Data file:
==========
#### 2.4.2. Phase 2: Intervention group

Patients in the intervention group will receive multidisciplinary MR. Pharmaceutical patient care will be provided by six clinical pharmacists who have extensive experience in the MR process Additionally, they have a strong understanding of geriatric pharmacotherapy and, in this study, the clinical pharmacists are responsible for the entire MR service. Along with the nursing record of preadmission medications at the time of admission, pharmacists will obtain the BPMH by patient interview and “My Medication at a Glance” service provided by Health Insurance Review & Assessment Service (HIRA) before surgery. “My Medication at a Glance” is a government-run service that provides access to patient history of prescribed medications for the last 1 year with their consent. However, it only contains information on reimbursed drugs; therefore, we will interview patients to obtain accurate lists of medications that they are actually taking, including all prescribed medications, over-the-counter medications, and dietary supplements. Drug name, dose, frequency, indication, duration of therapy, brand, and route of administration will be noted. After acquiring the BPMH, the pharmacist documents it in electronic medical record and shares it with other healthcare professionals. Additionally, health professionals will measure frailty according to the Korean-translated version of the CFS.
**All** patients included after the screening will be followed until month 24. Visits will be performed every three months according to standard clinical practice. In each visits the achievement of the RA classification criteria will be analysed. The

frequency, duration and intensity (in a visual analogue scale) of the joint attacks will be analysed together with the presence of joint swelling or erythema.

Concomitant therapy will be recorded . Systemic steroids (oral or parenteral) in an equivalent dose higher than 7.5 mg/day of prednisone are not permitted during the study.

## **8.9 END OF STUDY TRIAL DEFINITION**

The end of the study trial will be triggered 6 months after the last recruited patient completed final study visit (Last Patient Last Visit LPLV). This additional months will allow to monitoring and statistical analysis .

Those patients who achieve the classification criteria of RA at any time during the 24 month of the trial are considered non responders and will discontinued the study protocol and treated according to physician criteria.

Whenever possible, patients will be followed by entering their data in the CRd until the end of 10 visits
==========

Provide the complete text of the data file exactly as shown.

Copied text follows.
#### 2.4.2. Phase 2: Intervention group

Patients in the intervention group will receive multidisciplinary MR. Pharmaceutical patient care will be provided by six clinical pharmacists who have extensive experience in the MR process Additionally, they have a strong understanding of geriatric pharmacotherapy and, in this study, the clinical pharmacists are responsible for the entire MR service. Along with the nursing record of preadmission medications at the time of admission, pharmacists will obtain the BPMH by patient interview and “My Medication at a Glance” service provided by Health Insurance Review & Assessment Service (HIRA) before surgery. “My Medication at a Glance” is a government-run service that provides access to patient history of prescribed medications for the last 1 year with their consent. However, it only contains information on reimbursed drugs; therefore, we will interview patients to obtain accurate lists of medications that they are actually taking, including all prescribed medications, over-the-counter medications, and dietary supplements. Drug name, dose, frequency, indication, duration of therapy, brand, and route of administration will be noted. After acquiring the BPMH, the pharmacist documents it in electronic medical record and shares it with other healthcare professionals. Additionally, health professionals will measure frailty according to the Korean-translated version of the CFS.
**All** patients included after the screening will be followed until month 24. Visits will be performed every three months according to standard clinical practice. In each visits the achievement of the RA classification criteria will be analysed. The

frequency, duration and intensity (in a visual analogue scale) of the joint attacks will be analysed together with the presence of joint swelling or erythema.

Concomitant therapy will be recorded . Systemic steroids (oral or parenteral) in an equivalent dose higher than 7.5 mg/day of prednisone are not permitted during the study.

## **8.9 END OF STUDY TRIAL DEFINITION**

The end of the study trial will be triggered 6 months after the last recruited patient completed final study visit (Last Patient Last Visit LPLV). This additional months will allow to monitoring and statistical analysis .

Those patients who achieve the classification criteria of RA at any time during the 24 month of the trial are considered non responders and will discontinued the study protocol and treated according to physician criteria.

Whenever possible, patients will be followed by entering their data in the CRd until the end of 10 visits